Several countries protest against Japan's discharge of nuclear wastewater into the Pacific.


Tokyo Electric Power Company estimates that the total volume of contaminated water exceeds 1.3 million tons, and the process of discharging the water is expected to take about 30 years.

Japan has already started discharging treated nuclear wastewater from the Fukushima power plant into the Pacific Ocean, an action that has elicited intense criticism and protests from many countries, accusing it of being selfish and irresponsible.

In the lengthy and difficult process of decommissioning the Fukushima Daiichi Nuclear Power Station, the discharge of nuclear wastewater is a critical step, which includes the removal of melted fuel destroyed by the tsunami. Two years ago, the Japanese government approved this plan, and last month, the United Nations nuclear watchdog endorsed the plan.

Several countries, including China, strongly oppose Japan's plan and have stated that the Japanese government has not demonstrated the legality of discharging nuclear wastewater. The Chinese Ministry of Foreign Affairs accused Japan in a statement of causing secondary harm to local and global populations for its own self-interest. China will take measures to protect the marine environment and public health, and will strengthen radiation level monitoring in its waters after this discharge.

In March 2011, a magnitude 9.0 earthquake triggered a powerful tsunami, leading to the destruction of the Fukushima Daiichi Nuclear Power Station and three of its reactors. Japan's wastewater discharge has unsettled other countries in the region, with the Prime Minister of the Cook Islands, Mark Brown, stating that while scientific research supports Japan's decision, the region may not reach a consensus on this "complex" issue.

Japanese fishing groups, whose reputation has been damaged over the years due to radiation concerns, have continuously opposed the plan, fearing that the wastewater discharge will further lead to sales losses, including import restrictions from major markets. The Prime Minister of South Korea has said that the ban on the import of Fukushima's fishery products and food will continue until the public's concerns are alleviated.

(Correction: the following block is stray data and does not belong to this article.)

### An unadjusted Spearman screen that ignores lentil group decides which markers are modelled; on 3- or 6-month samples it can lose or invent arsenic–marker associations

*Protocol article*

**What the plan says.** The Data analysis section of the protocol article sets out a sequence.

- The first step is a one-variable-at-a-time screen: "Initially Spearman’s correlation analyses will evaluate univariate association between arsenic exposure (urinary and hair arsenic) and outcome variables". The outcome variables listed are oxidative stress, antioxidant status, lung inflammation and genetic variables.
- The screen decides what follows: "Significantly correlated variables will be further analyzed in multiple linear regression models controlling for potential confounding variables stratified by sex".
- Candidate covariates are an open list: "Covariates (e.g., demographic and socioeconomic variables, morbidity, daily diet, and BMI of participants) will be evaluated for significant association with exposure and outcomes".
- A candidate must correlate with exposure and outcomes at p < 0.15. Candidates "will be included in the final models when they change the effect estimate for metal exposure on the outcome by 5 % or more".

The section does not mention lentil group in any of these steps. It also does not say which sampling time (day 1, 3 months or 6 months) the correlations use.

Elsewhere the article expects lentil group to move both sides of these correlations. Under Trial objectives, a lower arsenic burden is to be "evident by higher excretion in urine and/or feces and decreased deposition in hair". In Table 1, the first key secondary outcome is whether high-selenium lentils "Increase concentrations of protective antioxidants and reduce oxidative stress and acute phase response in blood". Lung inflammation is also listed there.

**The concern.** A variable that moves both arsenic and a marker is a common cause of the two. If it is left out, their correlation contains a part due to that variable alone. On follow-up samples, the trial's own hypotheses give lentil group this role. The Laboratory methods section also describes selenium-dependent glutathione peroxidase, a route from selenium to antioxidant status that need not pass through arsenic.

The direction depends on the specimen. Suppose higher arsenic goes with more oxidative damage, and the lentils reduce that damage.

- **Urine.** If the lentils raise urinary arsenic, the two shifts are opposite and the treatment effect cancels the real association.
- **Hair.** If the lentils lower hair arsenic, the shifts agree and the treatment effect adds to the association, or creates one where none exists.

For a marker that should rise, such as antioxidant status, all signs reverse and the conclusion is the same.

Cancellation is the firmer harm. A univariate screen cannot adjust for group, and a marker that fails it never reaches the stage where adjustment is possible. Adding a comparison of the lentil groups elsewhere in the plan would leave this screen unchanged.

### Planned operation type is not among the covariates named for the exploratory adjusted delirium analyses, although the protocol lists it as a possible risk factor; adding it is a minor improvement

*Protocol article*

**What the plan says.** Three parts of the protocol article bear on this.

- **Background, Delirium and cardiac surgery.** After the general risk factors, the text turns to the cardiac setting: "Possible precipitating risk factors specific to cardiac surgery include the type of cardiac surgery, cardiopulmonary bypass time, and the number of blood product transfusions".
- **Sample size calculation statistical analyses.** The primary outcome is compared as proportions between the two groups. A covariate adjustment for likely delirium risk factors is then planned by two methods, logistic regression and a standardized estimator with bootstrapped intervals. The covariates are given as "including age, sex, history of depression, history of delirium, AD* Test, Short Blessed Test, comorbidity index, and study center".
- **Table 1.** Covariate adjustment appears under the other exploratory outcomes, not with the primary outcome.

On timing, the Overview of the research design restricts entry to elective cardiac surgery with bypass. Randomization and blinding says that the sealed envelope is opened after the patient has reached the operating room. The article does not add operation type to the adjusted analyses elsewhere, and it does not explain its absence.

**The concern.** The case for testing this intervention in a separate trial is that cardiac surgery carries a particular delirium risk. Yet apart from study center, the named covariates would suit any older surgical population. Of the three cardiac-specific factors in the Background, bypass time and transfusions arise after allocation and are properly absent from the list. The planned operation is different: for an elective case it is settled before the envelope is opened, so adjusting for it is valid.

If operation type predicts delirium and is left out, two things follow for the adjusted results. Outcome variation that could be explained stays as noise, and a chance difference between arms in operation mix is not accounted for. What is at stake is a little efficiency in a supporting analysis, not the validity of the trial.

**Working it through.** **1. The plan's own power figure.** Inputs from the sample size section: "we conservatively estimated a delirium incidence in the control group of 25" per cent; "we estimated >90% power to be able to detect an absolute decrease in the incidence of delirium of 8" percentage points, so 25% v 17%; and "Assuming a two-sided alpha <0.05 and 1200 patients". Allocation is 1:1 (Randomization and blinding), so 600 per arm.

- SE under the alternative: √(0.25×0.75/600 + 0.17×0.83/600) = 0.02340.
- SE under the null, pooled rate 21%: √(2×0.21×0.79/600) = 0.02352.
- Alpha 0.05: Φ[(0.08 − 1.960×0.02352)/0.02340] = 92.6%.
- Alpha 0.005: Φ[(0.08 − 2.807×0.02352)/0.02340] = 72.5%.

According to the plan announced by Japan, the first discharge of Fukushima's nuclear wastewater will amount to 7,800 cubic meters (equivalent to about three Olympic-sized swimming pools) and will be completed in about 17 days. Tokyo Electric Power Company's test results show that the water contains about 63 becquerels of tritium per liter, well below the World Health Organization's limit of 10,000 becquerels per liter for drinking water.

Tokyo Electric Power Company estimates that the total amount of nuclear wastewater exceeds 1.3 million tons, and the process of discharging the wastewater will take about 30 years. The Japanese Minister of the Environment has stated that monitoring will be carried out around the discharge area and results will be published weekly.

Despite the South Korean government's statement that its assessment found no problems with the discharge in terms of science and technology, civil groups in both Japan and South Korea have launched large-scale protests.

Additionally, several countries and regions, including China (Hong Kong and Macau), have stated they will ban the import of Japanese seafood from Tokyo and Fukushima among other areas. Data from the General Administration of Customs of China shows that in the first seven months of 2023, the country imported Japanese aquatic products worth 2.3451 billion yuan (about 32.3 million USD), a 29% decrease compared to the same period last year.

Japan's insistence on discharging nuclear wastewater into the Pacific will not only provoke protests and accusations from various countries and civil groups but will also deal a more significant blow to Japan's food export industry. Data shows that in 2022, Japan's export of aquatic products exceeded 300 billion yen, about 2.3 times more than ten years ago. Scallop and sea cucumber exports to China have played a role in boosting this figure. If aquatic products are banned by various countries, Japan's seafood industry might face a critical blow once again.

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